After Repair Value: What Is It?

by Rick Dearr, Senior Real Estate Adviser

Investing in real estate means understanding the different formulas that go into calculating a property’s value. One of the most useful tools is the After Repair Value or ARV of a property. This is usually an estimated value based on what the property will be worth once repairs and improvements are made. Knowing this value will help identify whether or not a deal is worth pursuing. The After Repair Value formula is especially important to real estate investors that are interested in fix and flips because it will help determine the best profit margins after the repairs are completed.

So how do we determine what the After Repair Value will be?

1. Determine the Current Value of the Property
2. Estimate Repair Costs and Repair Values
3. Research Similar Properties in the Area

after repair value

1. Determine the Current Value of the Property

To calculate the current value of a property, hiring a local appraiser is a good start. The benefit of hiring an appraiser is they know how to evaluate defects in a property. Once you know the property’s current value, you will have a foundation for your investment.

2. Estimate Repair Costs and Repair Value

The cost of repairs is easily the most crucial aspect of successfully flipping a property. Many investors make the mistake of over-rehabbing, thereby reducing their profits on their investment. To avoid this, start by looking at comparable listings in the area. Does every property listing show granite countertops and new floors? If so, those repairs are beneficial to the value of the property.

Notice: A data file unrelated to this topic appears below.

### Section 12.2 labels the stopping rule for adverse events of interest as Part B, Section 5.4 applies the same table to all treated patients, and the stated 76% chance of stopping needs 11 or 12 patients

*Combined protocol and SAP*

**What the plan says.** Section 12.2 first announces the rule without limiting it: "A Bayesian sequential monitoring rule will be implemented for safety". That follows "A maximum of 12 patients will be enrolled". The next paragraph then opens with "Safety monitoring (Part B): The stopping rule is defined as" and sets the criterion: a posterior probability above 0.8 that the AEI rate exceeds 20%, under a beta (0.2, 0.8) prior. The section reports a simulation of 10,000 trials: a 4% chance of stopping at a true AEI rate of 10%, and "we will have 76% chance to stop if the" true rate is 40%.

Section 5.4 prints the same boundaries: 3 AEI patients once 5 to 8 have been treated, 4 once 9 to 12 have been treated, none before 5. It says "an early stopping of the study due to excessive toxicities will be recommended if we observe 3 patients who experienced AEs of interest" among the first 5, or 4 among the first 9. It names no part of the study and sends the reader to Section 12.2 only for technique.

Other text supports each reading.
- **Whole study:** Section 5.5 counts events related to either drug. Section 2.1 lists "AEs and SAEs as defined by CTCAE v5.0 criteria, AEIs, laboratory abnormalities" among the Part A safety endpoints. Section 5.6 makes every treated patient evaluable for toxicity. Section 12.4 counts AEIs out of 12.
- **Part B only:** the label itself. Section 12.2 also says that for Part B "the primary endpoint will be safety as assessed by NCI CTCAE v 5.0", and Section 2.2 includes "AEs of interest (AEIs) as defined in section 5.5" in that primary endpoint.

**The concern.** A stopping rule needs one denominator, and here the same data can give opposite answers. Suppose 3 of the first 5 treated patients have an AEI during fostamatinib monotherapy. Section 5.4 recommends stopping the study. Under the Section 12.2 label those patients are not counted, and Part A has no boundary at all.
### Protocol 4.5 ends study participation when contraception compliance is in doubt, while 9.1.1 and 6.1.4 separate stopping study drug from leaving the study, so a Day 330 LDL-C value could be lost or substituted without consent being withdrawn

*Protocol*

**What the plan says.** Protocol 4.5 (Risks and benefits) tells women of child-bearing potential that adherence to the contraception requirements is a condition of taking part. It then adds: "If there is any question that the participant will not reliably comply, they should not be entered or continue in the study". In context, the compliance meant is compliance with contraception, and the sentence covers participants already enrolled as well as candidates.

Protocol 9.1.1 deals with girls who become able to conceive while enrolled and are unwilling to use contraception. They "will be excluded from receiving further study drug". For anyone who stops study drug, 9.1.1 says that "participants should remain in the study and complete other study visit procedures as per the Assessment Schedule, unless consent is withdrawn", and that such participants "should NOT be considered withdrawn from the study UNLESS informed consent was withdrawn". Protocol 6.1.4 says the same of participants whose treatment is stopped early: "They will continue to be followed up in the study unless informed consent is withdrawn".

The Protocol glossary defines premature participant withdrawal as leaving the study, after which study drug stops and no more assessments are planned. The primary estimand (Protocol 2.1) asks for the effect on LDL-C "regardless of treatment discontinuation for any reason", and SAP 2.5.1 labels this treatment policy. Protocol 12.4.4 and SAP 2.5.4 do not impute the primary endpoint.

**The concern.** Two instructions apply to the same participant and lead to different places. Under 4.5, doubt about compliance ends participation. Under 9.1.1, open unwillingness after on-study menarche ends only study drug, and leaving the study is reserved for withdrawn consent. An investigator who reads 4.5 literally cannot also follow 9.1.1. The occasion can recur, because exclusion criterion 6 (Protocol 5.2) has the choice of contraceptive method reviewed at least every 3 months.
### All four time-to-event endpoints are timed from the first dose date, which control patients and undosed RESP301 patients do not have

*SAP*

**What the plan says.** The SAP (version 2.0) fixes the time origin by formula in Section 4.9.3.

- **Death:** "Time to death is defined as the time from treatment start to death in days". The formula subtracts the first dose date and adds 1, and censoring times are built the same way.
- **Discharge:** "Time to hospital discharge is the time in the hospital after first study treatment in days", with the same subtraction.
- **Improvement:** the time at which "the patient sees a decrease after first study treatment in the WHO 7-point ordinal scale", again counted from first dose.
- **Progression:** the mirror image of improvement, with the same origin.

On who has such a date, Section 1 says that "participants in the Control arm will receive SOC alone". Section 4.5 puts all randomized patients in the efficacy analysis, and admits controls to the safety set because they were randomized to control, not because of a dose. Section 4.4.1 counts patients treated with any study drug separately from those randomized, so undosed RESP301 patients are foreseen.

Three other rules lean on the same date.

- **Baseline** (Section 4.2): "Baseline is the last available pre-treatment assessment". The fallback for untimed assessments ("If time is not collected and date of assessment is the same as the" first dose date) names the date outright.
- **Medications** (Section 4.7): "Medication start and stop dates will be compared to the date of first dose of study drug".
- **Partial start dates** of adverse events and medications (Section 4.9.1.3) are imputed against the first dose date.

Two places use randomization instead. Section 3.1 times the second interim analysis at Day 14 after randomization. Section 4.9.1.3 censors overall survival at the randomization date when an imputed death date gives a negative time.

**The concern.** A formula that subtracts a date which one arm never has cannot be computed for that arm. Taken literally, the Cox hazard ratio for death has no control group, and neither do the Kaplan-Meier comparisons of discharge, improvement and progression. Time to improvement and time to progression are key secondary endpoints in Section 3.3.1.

3. Research Similar Properties in the Area

To determine the ARV, we recommend starting with researching what other homes in the area have sold for in the last six months. Finding similarities like the same number of bedrooms, bathrooms, and square footage can help narrow down the estimate. You can do this while you’re researching comparable listings for repair trends and see what the resale value of the property is once the repairs are finished.

Now that we have calculated all of these values. It’s time to use the After Repair Value Formula:
(Current Value) + (Repair Value) = After Repair Value

I use a spreadsheet that I share with my students that quickly determines if there is profit in the deal. We put in the ARV, and the rehab dollars we expect to spend on the subject property and some other factors for holding costs and then we can change the offer price to see how it affects the profit for that home.

If our ARV is too high, we will end up offering too much for the home in its current condition. If it is too low, we will likely offer to little and the offer will not be accepted. So it’s important to have the correct ARV amount. There are some differences that a location can make when you are looking at comps that you should take into consideration. Even if a property is within a half-mile radius, is it really in the same neighborhood? We want to compare what our house can really sell for not just a number that makes us want to make the offer.